An attack ad by a corporate-backed shadow group linked to GOP candidate Bill McCollum claims his rival for the party’s nomination for governor of Florida, Rick Scott, "profited from porn." But that charge is based on a loose connection between Scott and a website’s partnership with Playboy Mexico.
The ad first appeared Aug. 6 in the "video files" of the ScottFraudFiles.com website, which at the bottom of every page states that it is a "Political Advertisement Paid for and Approved by Bill McCollum, Republican, for Florida Governor." It has been appearing on Florida television stations since Aug. 10, according to Kantar Media’s Campaign Media Analysis Group, which supplies tracking information on political ads to FactCheck.org under contract.
The ad is sponsored by a shadow political committee, the Florida First Initiative, which has raised $5.1 million to date, including several large donations from business corporations. This is just the latest of several ads it has run attacking Scott.
This ad, titled "There’s Nothing Republican About Rick Scott," recycles a number of older claims about the wealthy former hospital executive. We’ve dealt with a few of those before. But the one that caught our attention this time was the statement that "[t]here’s nothing Republican about profiting from porn" — and the clear implication that Scott did just that, along with "ripping off taxpayers" and "pocketing Obama millions" and committing "criminal acts." On screen, these words appear and morph into a portrait of Scott, while the narrator concludes by saying: "There’s nothing Republican about Rick Scott."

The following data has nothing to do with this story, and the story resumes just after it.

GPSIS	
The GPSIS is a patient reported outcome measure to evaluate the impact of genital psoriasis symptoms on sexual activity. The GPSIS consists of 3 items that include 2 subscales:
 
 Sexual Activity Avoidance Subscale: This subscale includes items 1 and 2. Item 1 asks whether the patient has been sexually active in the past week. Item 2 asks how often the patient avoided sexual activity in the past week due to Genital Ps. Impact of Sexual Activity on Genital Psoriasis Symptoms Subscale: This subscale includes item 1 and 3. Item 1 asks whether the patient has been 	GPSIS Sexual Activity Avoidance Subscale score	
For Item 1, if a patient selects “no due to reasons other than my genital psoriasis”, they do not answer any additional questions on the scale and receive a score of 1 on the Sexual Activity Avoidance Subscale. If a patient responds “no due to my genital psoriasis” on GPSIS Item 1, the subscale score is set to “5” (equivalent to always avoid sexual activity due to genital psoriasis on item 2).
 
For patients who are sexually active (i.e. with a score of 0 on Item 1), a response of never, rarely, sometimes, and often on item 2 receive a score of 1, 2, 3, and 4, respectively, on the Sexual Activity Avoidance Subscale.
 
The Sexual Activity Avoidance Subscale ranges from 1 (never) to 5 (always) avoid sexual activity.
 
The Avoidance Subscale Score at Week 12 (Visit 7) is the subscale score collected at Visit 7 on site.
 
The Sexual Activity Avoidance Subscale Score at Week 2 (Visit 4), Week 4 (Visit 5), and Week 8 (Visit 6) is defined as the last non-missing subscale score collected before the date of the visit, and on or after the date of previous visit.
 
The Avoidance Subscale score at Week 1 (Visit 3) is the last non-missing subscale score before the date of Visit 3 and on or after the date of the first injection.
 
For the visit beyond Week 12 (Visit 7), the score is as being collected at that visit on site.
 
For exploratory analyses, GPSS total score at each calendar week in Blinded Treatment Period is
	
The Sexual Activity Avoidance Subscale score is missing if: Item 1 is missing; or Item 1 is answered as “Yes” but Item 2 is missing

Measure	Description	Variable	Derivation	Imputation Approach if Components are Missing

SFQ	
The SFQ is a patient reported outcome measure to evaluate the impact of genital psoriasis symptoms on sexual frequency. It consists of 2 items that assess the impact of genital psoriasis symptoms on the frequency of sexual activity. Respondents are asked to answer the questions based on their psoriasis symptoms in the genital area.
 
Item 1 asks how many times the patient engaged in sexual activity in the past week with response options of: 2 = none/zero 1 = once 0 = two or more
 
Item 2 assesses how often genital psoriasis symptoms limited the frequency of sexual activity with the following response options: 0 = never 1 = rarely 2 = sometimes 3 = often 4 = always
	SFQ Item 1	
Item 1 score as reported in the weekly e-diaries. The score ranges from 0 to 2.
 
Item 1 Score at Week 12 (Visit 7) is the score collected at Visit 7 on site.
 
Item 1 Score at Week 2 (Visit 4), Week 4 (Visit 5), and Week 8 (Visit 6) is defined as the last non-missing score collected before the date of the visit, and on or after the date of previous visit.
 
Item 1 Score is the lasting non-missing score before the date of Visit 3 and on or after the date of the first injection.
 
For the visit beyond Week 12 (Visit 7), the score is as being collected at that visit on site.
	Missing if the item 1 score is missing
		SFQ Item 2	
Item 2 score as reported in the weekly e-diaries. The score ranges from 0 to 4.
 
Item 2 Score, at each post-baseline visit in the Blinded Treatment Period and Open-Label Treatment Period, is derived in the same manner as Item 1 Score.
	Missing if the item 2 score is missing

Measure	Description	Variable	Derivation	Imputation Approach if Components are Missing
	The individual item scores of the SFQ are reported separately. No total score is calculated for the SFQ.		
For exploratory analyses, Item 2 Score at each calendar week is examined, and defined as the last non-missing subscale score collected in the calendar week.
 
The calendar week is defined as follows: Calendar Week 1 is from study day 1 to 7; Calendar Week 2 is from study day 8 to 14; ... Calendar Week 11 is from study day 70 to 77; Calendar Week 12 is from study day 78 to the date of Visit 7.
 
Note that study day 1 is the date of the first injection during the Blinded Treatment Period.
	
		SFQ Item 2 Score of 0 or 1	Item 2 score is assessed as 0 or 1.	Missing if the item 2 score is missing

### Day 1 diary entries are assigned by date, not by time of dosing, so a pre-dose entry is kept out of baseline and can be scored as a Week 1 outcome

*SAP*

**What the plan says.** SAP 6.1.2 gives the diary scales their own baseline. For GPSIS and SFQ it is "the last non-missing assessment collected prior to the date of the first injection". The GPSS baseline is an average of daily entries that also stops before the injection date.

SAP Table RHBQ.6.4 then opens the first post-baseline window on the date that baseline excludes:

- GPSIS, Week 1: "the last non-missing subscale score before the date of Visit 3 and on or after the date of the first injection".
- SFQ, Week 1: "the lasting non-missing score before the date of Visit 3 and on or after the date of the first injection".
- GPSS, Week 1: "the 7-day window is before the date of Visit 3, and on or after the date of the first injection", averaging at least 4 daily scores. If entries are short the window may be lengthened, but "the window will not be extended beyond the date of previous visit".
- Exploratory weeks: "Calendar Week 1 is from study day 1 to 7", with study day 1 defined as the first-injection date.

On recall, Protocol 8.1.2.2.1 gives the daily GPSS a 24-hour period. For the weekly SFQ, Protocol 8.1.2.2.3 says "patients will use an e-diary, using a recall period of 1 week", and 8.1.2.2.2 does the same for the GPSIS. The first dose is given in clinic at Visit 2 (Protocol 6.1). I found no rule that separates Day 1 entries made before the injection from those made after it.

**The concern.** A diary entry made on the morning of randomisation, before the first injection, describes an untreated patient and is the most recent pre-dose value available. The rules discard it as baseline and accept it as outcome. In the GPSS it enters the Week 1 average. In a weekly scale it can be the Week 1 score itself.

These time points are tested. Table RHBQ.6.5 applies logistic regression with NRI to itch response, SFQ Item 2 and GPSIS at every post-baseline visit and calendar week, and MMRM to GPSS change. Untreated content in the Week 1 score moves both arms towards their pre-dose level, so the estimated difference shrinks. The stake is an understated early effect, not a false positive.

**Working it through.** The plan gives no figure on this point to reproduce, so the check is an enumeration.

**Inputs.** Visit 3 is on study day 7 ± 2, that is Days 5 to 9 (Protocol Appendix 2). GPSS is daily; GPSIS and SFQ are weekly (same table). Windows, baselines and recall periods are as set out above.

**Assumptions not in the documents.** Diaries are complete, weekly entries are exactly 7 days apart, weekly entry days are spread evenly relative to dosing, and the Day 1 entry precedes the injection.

It turns out that the McCollum campaign is simultaneously attacking Scott on a "porn" allegation. But there’s a grain of truth to that only for those willing to connect several dots in the way that the McCollum campaign wishes.
Here’s the connection, as laid out by reporter John Frank of the Miami Herald on June 16:
Miami Herald: The seemingly infinite paper trail detailing Rick Scott’s business investments now leads to Quepasa, a Latino social networking website that partners with Playboy Mexico to find the Playmate of the Year.
Scott owned a 13.8 percent interest in Quepasa in April 2010, according to SEC filings, worth about $7.6 million. The company’s connection to the adult magazine began in 2009 (after Scott was an investor) and the announcement was titled, "Playboy Mexico and Quespasa.com Get it On." They also helped pick the "Cyber Chica of the Month."
For the record, that was in the Herald’s "Naked Politics" blog. (Insert your own joke here.)
Behind the ‘Florida First Initiative’
Florida reporters seeking who’s behind the Florida First Initiative have traced connections to McCollum, who says his campaign is not involved, and Alachua County GOP Chairman Stafford Jones, who hung up on a reporter seeking information about the group. Our friends at the St. Petersburg Times‘ Politifact.com site experienced similar treatment when they went looking for answers.
Florida First is organized under section 527 of the Internal Revenue Code, and so is required to file periodic reports of receipts and expenditures to the IRS. The most recent report was filed in July, and the group reported raising and spending nearly $2 million through June 30, 2010. In addition, Florida First has posted an unaudited listing of receipts and spending on its own website, which (as of Aug. 13) showed an additional $3.2 million in donations. In addition to listing individuals and businesses, the group reports much of its money as coming from other shadow committees. For example, $500,000 was listed as coming in on Aug. 12 from the League of American Voters, a Washington, D.C.-based group that does not disclose anything about where its money comes from, and generally does not respond to our queries.